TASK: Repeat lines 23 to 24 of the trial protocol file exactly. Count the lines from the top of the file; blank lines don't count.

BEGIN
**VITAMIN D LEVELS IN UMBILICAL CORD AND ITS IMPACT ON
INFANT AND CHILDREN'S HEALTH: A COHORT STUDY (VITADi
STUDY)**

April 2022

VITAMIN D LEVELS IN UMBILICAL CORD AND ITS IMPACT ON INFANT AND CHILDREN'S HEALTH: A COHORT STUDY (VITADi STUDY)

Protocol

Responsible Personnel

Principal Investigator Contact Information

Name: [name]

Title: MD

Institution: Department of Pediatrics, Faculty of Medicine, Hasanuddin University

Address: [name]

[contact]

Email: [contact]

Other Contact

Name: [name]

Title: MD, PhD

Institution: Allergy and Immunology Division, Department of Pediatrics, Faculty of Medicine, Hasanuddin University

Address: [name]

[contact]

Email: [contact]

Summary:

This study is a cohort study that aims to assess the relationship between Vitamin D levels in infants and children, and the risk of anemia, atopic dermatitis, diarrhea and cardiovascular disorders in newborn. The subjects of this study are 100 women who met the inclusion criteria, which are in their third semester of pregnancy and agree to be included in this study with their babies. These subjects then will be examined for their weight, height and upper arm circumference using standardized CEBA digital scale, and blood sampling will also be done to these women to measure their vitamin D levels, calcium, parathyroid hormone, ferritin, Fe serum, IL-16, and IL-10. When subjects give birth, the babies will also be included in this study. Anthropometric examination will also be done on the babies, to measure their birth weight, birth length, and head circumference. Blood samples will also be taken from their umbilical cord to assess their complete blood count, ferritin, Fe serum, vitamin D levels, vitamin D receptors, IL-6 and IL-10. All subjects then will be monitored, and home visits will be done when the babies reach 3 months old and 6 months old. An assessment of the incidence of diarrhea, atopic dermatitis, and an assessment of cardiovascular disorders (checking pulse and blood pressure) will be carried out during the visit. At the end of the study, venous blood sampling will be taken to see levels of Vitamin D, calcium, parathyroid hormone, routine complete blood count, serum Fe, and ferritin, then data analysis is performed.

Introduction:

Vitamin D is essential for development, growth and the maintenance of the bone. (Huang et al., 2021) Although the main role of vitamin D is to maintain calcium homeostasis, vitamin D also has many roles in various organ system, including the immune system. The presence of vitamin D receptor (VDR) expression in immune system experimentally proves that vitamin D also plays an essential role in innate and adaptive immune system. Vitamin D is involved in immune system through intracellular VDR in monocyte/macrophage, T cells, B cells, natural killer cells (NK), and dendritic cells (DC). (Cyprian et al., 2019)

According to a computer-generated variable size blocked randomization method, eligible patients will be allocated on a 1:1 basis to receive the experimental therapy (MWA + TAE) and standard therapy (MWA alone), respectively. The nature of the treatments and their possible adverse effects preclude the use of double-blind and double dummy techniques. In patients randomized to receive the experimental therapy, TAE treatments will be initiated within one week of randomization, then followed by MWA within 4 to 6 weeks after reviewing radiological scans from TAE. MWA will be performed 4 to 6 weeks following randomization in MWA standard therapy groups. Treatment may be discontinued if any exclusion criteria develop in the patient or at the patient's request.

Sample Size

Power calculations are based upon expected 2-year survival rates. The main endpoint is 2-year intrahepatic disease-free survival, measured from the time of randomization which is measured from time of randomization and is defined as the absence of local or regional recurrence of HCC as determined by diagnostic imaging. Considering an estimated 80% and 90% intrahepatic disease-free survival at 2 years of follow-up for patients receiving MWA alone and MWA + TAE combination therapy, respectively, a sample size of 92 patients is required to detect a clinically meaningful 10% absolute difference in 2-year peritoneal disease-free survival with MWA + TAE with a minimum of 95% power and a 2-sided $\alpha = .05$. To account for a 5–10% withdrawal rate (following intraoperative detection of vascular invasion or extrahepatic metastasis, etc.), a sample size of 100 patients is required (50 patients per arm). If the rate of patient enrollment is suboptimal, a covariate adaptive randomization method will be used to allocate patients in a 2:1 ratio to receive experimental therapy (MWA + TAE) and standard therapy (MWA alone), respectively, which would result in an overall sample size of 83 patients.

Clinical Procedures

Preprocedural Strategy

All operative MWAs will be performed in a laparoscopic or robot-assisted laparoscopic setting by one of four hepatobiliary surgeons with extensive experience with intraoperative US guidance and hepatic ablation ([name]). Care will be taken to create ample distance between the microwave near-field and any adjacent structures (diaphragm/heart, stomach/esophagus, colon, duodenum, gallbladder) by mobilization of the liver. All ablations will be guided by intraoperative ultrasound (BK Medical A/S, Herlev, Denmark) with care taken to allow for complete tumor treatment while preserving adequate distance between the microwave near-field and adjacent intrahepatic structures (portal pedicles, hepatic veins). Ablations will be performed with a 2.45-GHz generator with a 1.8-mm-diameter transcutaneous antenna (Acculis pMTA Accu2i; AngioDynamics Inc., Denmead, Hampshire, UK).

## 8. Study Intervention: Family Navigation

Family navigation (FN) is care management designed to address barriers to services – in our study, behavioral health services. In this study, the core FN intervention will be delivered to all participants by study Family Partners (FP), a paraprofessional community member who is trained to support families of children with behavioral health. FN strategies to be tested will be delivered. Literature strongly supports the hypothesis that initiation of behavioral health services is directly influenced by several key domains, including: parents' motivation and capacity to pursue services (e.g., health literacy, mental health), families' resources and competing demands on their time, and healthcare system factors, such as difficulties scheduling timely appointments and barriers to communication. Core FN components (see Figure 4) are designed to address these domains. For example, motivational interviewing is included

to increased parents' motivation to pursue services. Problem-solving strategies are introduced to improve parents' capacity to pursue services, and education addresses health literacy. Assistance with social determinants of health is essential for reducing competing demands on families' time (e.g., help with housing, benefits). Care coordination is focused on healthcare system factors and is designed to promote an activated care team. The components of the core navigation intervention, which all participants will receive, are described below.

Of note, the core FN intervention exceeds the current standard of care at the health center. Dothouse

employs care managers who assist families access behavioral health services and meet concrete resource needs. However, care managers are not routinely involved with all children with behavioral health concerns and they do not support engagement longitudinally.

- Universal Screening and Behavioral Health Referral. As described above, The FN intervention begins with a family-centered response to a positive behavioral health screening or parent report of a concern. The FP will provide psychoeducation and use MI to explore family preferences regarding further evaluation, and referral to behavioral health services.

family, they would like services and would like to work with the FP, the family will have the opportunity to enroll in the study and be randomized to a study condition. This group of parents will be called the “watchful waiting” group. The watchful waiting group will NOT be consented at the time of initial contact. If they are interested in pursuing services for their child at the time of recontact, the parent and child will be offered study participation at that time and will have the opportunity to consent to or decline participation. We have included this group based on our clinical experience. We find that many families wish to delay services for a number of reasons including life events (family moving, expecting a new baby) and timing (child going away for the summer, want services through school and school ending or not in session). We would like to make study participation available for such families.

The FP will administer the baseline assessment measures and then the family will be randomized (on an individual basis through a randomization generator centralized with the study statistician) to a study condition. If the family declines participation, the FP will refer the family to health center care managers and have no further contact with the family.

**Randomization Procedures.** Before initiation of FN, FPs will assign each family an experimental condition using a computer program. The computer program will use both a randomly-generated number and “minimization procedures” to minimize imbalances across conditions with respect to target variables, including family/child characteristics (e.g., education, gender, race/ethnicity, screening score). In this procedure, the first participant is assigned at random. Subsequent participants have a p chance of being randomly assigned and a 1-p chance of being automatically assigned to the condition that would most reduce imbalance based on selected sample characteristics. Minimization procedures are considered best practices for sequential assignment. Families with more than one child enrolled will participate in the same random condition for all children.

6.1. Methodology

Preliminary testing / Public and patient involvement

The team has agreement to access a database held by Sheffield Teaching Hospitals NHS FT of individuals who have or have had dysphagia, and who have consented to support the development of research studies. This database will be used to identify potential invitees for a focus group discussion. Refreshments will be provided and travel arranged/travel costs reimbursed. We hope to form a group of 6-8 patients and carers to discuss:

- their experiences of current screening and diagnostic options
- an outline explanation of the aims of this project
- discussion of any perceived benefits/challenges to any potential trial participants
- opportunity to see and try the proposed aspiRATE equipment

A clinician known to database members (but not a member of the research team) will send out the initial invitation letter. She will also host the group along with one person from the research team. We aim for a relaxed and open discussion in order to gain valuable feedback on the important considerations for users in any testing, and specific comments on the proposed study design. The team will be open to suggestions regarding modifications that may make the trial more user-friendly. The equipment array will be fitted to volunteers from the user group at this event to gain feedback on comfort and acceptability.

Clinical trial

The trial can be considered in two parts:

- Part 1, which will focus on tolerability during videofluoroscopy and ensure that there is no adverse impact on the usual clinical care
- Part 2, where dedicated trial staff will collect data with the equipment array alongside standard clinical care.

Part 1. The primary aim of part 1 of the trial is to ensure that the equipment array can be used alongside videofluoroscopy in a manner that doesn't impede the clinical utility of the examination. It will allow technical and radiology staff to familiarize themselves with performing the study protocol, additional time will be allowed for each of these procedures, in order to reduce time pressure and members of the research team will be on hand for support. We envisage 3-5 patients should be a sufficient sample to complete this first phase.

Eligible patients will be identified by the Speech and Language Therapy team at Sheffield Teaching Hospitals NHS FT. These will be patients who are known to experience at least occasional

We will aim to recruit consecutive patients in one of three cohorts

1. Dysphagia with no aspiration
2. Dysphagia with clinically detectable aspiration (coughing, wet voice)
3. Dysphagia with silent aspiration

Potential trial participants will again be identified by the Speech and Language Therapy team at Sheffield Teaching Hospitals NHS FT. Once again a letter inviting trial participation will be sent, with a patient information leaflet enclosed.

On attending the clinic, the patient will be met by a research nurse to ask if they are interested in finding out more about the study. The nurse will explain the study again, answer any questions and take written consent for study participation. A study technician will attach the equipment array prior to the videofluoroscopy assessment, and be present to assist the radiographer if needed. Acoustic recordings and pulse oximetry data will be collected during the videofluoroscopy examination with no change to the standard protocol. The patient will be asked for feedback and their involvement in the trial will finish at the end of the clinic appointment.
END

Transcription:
This study is a cohort study that aims to assess the relationship between Vitamin D levels in infants and children, and the risk of anemia, atopic dermatitis, diarrhea and cardiovascular disorders in newborn. The subjects of this study are 100 women who met the inclusion criteria, which are in their third semester of pregnancy and agree to be included in this study with their babies. These subjects then will be examined for their weight, height and upper arm circumference using standardized CEBA digital scale, and blood sampling will also be done to these women to measure their vitamin D levels, calcium, parathyroid hormone, ferritin, Fe serum, IL-16, and IL-10. When subjects give birth, the babies will also be included in this study. Anthropometric examination will also be done on the babies, to measure their birth weight, birth length, and head circumference. Blood samples will also be taken from their umbilical cord to assess their complete blood count, ferritin, Fe serum, vitamin D levels, vitamin D receptors, IL-6 and IL-10. All subjects then will be monitored, and home visits will be done when the babies reach 3 months old and 6 months old. An assessment of the incidence of diarrhea, atopic dermatitis, and an assessment of cardiovascular disorders (checking pulse and blood pressure) will be carried out during the visit. At the end of the study, venous blood sampling will be taken to see levels of Vitamin D, calcium, parathyroid hormone, routine complete blood count, serum Fe, and ferritin, then data analysis is performed.

Introduction: